Years after she has left the house and the “Pa” with which she grew up, Celie decides to return with Shug. At first they think that they’ve reached the wrong house when they notice how nice and clean the exterior of the home is. Soon they realize that they are at the right house when Alphonso gets out of a car with a new fifteen-year-old wife. The women notice how young Alphonso looks for his age.
When confronted, Alphonso tells them that Celie’s real father was lynched and that the story was too sad to tell them. Both Celie’s parents had been buried in an unmarked black cemetery.
On the African front, Nettie tells Samuel and Corrine who the children’s true mother is. This is a shock, since both Samuel and Corrine thought that Nettie was the true mother. Corrine is dying at this time though, and is hesitant to believe that Celie is the mother.
Back at home, Shug witnesses to Celie about the universal, natural God she believes in. Both women find it convenient to believe in this new age God since it doesn’t seem to condemn sin (especially Shug’s sins of adultery). This universal God is also a way for the black women to rebel against the conventions of white society.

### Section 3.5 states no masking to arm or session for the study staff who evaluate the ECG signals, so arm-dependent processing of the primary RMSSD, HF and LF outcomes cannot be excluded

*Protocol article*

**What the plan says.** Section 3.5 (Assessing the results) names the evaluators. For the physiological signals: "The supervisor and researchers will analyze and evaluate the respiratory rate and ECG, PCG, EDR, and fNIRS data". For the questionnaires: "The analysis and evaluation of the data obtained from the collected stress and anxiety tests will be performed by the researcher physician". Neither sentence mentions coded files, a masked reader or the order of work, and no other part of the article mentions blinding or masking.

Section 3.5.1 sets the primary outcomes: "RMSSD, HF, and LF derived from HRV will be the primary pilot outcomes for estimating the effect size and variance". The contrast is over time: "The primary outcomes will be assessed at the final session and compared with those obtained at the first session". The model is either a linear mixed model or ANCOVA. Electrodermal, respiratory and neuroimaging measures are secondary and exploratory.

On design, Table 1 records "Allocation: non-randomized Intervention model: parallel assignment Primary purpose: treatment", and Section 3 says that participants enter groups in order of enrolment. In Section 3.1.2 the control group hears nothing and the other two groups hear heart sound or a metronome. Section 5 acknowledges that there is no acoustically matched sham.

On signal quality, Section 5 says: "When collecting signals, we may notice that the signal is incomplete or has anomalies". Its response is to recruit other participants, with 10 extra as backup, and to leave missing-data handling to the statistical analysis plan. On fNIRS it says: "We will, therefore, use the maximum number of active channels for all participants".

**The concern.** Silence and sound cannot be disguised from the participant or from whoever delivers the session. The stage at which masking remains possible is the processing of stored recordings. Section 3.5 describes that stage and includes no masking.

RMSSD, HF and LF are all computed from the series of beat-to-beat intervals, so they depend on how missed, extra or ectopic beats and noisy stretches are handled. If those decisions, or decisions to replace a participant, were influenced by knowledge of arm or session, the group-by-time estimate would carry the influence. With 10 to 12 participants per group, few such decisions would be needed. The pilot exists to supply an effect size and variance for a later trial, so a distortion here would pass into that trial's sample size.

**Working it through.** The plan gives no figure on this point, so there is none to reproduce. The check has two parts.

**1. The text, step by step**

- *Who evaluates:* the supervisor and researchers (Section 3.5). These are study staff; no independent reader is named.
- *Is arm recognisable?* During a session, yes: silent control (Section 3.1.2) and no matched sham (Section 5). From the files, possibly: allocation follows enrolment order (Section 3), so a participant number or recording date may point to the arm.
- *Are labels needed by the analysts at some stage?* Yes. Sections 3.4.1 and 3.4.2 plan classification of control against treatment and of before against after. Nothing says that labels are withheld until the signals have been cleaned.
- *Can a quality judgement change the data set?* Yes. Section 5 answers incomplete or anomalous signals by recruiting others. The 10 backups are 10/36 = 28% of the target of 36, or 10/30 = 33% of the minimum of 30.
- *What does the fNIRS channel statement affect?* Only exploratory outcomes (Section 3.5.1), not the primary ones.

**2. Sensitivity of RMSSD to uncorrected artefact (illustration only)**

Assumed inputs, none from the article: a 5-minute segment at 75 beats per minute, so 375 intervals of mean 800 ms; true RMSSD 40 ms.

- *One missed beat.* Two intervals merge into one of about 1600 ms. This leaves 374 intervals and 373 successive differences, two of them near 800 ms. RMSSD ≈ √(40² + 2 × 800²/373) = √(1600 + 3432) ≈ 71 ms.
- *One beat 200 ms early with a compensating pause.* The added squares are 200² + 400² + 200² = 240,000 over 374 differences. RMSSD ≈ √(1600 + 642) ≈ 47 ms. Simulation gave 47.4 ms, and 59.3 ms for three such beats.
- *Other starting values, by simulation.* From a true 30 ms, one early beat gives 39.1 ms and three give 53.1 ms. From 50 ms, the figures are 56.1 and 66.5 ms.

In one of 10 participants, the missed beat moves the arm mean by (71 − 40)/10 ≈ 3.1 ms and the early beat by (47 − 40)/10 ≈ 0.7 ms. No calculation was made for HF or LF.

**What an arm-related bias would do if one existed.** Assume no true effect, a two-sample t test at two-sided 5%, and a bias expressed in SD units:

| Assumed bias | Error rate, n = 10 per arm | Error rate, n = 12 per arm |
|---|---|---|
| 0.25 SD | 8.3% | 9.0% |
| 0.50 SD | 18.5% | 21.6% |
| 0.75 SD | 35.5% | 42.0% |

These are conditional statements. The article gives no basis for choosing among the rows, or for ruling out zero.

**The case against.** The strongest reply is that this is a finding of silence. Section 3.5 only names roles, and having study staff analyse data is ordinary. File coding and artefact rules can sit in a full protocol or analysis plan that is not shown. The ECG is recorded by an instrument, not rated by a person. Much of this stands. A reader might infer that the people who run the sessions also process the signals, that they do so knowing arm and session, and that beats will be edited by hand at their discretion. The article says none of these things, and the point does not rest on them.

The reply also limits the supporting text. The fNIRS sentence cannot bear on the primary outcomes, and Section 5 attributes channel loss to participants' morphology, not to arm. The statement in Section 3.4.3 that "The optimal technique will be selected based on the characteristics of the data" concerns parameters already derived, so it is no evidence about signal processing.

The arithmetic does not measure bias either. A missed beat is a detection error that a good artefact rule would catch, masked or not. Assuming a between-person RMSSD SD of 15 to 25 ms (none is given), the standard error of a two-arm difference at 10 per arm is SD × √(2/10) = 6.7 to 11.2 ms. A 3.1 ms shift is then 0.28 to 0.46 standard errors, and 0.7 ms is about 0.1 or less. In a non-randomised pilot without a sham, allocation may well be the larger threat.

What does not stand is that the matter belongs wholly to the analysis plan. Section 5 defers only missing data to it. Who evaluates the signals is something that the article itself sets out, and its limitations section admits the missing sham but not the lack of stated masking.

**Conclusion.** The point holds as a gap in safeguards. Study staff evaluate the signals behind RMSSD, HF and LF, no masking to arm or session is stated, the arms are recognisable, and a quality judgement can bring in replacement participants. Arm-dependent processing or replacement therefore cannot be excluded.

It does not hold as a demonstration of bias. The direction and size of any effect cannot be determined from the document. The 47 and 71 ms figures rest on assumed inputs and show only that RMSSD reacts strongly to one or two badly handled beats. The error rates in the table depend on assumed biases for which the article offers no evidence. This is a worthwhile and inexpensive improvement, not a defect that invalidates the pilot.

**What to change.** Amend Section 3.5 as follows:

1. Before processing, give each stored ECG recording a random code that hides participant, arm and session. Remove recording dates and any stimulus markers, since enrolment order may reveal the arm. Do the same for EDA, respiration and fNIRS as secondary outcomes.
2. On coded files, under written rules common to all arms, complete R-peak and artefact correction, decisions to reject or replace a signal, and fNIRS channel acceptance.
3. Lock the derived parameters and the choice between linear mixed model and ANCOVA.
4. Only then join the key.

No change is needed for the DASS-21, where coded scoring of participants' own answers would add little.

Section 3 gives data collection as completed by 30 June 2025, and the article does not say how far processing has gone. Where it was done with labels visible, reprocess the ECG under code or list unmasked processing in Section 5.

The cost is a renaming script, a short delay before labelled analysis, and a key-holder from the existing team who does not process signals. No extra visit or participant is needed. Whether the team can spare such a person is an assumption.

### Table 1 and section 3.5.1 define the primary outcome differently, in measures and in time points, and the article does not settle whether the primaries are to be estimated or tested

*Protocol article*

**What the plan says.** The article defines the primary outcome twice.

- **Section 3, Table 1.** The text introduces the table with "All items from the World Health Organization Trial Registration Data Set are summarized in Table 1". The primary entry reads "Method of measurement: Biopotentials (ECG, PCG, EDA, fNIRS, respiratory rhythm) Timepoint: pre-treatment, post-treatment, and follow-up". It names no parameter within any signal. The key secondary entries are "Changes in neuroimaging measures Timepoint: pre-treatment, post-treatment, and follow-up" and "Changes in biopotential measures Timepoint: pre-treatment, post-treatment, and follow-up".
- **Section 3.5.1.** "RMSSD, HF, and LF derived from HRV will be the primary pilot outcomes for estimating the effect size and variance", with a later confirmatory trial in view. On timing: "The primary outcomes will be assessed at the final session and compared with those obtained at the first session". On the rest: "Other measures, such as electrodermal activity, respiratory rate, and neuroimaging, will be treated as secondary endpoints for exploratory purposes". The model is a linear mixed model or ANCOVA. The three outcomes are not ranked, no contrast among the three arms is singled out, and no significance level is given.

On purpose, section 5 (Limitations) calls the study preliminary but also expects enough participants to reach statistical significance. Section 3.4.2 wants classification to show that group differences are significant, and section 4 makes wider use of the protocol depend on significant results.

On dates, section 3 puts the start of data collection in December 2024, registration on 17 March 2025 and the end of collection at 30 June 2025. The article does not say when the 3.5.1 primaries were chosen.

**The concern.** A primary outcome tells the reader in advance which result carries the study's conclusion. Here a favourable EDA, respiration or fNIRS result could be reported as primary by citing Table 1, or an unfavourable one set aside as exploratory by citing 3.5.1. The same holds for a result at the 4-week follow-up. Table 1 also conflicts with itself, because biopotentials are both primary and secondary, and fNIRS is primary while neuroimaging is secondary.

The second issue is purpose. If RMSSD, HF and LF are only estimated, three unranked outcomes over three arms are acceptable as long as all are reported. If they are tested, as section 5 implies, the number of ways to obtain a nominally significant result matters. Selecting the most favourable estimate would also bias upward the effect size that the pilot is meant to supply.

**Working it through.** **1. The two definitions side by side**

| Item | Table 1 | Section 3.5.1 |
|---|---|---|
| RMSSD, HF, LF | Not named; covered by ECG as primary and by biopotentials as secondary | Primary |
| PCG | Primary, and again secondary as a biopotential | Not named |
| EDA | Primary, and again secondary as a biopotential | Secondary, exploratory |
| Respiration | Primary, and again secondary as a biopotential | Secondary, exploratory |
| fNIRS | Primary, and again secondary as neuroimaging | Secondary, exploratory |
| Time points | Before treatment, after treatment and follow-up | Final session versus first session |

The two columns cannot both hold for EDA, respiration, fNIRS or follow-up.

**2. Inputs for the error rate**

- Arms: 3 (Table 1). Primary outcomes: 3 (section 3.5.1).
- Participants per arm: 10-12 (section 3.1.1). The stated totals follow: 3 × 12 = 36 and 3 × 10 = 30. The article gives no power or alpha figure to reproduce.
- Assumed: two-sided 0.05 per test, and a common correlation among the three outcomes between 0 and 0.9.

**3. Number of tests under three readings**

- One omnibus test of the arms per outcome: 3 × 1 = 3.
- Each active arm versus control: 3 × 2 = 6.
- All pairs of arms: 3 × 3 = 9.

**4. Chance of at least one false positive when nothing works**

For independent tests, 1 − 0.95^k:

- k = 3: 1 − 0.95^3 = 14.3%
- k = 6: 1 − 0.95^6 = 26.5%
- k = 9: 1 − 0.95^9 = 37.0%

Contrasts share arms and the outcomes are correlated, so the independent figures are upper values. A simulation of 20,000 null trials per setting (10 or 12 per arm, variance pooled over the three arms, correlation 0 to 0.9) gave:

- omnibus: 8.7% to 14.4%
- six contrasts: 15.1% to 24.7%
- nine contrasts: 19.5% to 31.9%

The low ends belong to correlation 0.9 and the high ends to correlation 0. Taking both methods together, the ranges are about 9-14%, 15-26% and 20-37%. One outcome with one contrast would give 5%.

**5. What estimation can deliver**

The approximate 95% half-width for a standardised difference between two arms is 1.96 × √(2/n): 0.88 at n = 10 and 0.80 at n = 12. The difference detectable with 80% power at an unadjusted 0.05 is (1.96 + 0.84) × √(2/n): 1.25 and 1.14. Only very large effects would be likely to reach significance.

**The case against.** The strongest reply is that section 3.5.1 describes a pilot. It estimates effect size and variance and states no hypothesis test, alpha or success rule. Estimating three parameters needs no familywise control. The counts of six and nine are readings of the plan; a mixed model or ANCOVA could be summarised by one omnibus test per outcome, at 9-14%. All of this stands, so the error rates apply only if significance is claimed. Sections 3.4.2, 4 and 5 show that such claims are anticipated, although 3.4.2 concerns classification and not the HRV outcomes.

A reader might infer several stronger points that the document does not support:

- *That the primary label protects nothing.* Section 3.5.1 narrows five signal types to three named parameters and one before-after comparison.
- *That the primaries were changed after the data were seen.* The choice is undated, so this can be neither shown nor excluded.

Eventually Shug and her husband, Grady, tell everyone that they are returning to Tennessee. Celie says that she is going too. When Mr. __ objects, she tells him off for the first time, saying, “You a low down dog is what’s wrong. It’s time to leave you and enter into the creation. And your dead body just the welcome mat I need.”
In this way, Celie's transformation to an independent woman is complete.